Japa Mala is a very personal spiritual instrument and hence should be treated with care and respect. Japa Mala should not be exchanged with another person, not placed on the ground or thrown around. It can be worn on your neck or kept safe in a special type of bag. This bag protects the mala and used properly ensures your index finger does not touch the beads while chanting. The index finger represents your ego and a mind looking outside for faults & blame. A conscious effort not to touch the Japa Mala with your index finger, reminds you, the practitioner, to be mindful of your own ego that might come in the way of spiritual progress.
Do not to cross the Meru while chanting.
A second rule is not to cross the Meru during chanting. Japa Mala has a bead that stands out, called the Meru (same name as the spiritual mountain). One starts to chant starting with the adjacent bead and ends with an adjacent bead on the the other side of the Meru - please be reminded not to cross the Meru while chanting. You need to sit on a proper seat for chanting, ideally on a seat covered with a red cloth, in a comfortable position. If you have enough flexibility, you may sit in Padmasana (lotus pose) or Sukhasana (a cross legged comfortable pose). The body should not come directly in contact with the floor - hence atleast a towel is recommended on the floor if not a seat. If you need back support, you may sit in a chair or even lie down while chanting, as required. Again please be reminded that the rules are guidelines for the best results and what is important is the attitude with which one pursues the practice.
You may chant mantra multiple times a day, each time using a Mala of 54 beads or 108 beads.
A place which is quiet and free from disturbance is chosen for Japa. You may choose the space around the altar at home or any other corner including one in the bed room. You may choose to face North or East or North East while chanting in the daytime. You will face North while chanting in the evening (after sunset). There are four auspicious time slots for you to chant, each separated by 6 hours in a 24 hour day. These slots are around Sunrise (7am in Singapore - considered to be the beginning of the day), after noon (1pm), dusk (7pm) and midnight (1am). You may chant multiple times a day, each time using a Mala of 54 beads or 108 beads. In a series of chanting cycles, Pranayama need not be repeated in every cycle as the mind would already be in a calm state. Each time you may select the same or different mantra or method (loud, soft etc.). Please note again, that if you make a mistake in between or the mind wanders, continue the chanting after realigning to the process joyfully. You need not entertain any feeling of guilt, fear or anxiety of getting it right during chanting. Please surrender to your mantra and the process - it will help you get better each time.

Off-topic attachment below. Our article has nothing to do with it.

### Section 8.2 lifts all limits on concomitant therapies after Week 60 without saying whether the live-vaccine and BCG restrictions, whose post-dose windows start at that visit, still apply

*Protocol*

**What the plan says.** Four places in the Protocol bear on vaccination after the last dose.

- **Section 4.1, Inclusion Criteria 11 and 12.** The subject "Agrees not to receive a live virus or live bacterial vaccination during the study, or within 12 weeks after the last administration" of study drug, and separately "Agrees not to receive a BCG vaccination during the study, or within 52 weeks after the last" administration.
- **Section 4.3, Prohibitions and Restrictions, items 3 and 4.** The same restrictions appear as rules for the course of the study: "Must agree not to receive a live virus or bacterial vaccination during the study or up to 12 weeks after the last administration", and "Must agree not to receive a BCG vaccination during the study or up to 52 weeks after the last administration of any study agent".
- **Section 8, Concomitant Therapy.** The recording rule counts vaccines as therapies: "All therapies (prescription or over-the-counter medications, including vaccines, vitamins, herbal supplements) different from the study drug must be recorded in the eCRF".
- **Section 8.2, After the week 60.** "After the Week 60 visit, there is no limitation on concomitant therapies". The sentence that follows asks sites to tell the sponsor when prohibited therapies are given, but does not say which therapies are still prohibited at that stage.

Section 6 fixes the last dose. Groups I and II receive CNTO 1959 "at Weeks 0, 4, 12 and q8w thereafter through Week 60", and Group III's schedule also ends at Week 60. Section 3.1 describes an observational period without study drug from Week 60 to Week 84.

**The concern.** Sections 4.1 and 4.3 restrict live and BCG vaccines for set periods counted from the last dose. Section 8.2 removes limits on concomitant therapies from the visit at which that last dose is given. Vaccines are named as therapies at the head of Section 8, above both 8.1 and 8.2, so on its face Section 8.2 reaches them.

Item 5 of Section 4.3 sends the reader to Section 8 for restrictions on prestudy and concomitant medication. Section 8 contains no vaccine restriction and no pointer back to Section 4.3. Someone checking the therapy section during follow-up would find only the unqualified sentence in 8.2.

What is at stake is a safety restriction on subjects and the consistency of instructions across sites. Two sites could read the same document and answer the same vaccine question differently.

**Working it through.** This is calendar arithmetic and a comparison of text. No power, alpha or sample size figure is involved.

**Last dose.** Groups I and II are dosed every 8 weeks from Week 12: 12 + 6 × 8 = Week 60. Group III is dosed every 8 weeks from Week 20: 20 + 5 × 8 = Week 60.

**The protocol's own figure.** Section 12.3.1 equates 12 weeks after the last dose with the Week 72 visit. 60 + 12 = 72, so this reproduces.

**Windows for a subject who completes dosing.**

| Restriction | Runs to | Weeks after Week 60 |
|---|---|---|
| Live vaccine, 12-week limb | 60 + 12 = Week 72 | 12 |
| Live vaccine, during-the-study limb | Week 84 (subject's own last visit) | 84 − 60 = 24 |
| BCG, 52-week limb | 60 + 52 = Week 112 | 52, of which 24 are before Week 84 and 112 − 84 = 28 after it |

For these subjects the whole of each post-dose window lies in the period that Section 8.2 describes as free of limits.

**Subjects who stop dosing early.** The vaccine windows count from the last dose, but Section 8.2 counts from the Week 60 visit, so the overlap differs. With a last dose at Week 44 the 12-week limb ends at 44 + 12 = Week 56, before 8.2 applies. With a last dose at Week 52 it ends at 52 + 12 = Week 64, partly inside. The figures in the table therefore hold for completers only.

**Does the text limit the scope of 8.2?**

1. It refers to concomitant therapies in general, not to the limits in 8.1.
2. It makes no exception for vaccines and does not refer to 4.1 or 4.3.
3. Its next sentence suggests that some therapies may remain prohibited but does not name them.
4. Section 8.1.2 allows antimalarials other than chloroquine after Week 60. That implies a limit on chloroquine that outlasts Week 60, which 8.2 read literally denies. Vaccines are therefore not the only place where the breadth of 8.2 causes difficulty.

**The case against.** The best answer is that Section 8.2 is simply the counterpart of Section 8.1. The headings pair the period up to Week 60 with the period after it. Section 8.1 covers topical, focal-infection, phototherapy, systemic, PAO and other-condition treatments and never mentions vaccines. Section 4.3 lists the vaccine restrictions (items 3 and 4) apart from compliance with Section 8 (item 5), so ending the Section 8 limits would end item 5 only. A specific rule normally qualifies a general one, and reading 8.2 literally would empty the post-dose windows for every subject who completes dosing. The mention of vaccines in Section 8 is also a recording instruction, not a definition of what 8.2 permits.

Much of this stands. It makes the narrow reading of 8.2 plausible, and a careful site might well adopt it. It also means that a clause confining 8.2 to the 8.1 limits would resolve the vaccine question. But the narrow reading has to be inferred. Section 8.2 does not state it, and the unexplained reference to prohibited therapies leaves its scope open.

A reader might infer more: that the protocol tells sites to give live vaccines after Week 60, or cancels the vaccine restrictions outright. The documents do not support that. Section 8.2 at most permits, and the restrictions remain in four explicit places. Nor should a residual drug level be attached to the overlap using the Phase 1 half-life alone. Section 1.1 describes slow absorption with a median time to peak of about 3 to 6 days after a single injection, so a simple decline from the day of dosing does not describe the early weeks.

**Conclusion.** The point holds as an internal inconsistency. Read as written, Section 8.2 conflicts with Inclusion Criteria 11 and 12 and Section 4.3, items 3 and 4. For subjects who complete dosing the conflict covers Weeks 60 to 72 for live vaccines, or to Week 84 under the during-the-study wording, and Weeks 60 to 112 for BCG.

If you have no access to a Japa Mala or you want to a bigger challenge, you may learn to use your palms and fingers for counting instead of a Mala. The process need to be learned orally and hence not documented here.
Note that Mantra Japa has a goal and it should be declared upfront in as much detail as possible (one or more goals). You could ask for health, wealth or anything worth achieving. Pursuing wealth is a noble goal as long as it is guided by Dharma and you fulfill the expectation of Dana (charity).
Chanting calms you down and helps you focus your mind, in addition to delivering other benefits - achieving the specified goal, strengthening the mental faculty, gathering merits etc. The intention to connect with Ishvara and the act in itself will being benefits to you, right from the beginning.